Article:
This tab contains the options related to exporting to a digitally signed PDF.
Digital signatures are used to ensure that the PDF was really created by the original author (i.e. you), and that the document has not been modified since it was signed.
The signed PDF export uses the keys and X.509 certificates already stored in your default key store location or on a smartcard.
The key store to be used can be selected under LibreOffice - Preferences Tools - Options - LibreOffice - Security - Certificate Path.
When using a smartcard, it must already be configured for use by your key store. This is usually done during installation of the smartcard software.
Allows you to select a certificate to be used for signing this PDF export.
Opens the Select Certificate dialog.
All certificates found in your selected key store are displayed. If the key store is protected by a password, you are prompted for it. When using a smartcard that is protected by a PIN, you are also prompted for that.
Select the certificate to use for digitally signing the exported PDF by clicking on the corresponding line, then click OK.
All other fields on the Digital Signatures tab will be accessible only after a certificate has been selected.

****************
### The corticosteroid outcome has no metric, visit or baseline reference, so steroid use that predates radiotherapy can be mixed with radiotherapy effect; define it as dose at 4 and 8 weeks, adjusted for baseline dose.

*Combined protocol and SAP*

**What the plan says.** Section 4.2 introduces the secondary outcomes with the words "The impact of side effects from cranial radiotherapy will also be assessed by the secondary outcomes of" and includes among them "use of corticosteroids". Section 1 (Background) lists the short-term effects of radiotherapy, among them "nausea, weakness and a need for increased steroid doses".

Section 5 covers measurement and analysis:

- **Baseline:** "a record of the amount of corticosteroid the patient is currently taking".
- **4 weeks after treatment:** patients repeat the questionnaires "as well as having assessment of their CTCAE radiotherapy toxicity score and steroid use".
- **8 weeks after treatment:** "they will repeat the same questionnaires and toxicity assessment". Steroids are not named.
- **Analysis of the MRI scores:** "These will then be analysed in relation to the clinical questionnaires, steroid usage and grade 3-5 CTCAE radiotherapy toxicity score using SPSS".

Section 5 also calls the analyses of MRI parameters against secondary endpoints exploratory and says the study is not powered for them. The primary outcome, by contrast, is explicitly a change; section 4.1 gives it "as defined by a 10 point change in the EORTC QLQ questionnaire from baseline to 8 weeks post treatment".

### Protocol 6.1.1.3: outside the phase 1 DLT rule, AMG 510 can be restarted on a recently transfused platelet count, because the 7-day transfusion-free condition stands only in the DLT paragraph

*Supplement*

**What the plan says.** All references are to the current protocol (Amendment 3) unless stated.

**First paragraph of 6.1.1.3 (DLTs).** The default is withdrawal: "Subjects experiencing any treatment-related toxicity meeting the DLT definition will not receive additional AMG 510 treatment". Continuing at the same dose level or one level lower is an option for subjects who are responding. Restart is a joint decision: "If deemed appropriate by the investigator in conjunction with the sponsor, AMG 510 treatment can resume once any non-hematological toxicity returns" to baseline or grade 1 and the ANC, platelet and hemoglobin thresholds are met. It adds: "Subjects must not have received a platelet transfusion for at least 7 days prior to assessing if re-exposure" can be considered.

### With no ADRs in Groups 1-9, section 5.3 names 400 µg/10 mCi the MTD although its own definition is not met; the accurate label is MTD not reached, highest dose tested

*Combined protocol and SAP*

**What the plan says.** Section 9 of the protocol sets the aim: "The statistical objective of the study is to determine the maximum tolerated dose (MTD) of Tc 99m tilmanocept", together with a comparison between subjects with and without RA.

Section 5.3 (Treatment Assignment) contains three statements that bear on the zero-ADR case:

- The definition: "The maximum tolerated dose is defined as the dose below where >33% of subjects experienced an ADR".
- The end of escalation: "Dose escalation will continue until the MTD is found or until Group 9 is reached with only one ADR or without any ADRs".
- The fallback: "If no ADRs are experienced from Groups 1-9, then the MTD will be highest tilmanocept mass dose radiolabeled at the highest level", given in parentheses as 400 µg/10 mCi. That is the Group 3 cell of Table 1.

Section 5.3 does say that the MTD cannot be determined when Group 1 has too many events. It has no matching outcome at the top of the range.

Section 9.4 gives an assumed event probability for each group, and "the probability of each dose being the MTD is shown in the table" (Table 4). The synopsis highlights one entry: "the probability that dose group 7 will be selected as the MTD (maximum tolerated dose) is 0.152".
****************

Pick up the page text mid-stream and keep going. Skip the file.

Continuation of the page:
Enter the password used for protecting the private key associated with the selected certificate. Usually this is the key store password.
If the key store password has already been entered in the Select Certificate dialog, the key store may already be unlocked and not require the password again. But to be on the safe side, enter it nevertheless.
When using a smartcard, enter the PIN here. Some smartcard software will prompt you for the PIN again before signing. This is cumbersome, but that's how smartcards work.
These three fields allow you to optionally enter additional information about the digital signature that will be applied to the PDF (Where, by whom and why it was made). It will be embedded in the appropriate PDF fields and will be visible to anyone viewing the PDF. Each or all of the three fields may be left blank.
During the PDF signing process, the TSA will be used to obtain a digitally signed timestamp that is then embedded in the signature. This (RFC 3161) timestamp will allow anyone viewing the PDF to verify when the document was signed.
If no TSA URL is selected (the default), the signature will not be timestamped, but will use the current time from your local computer.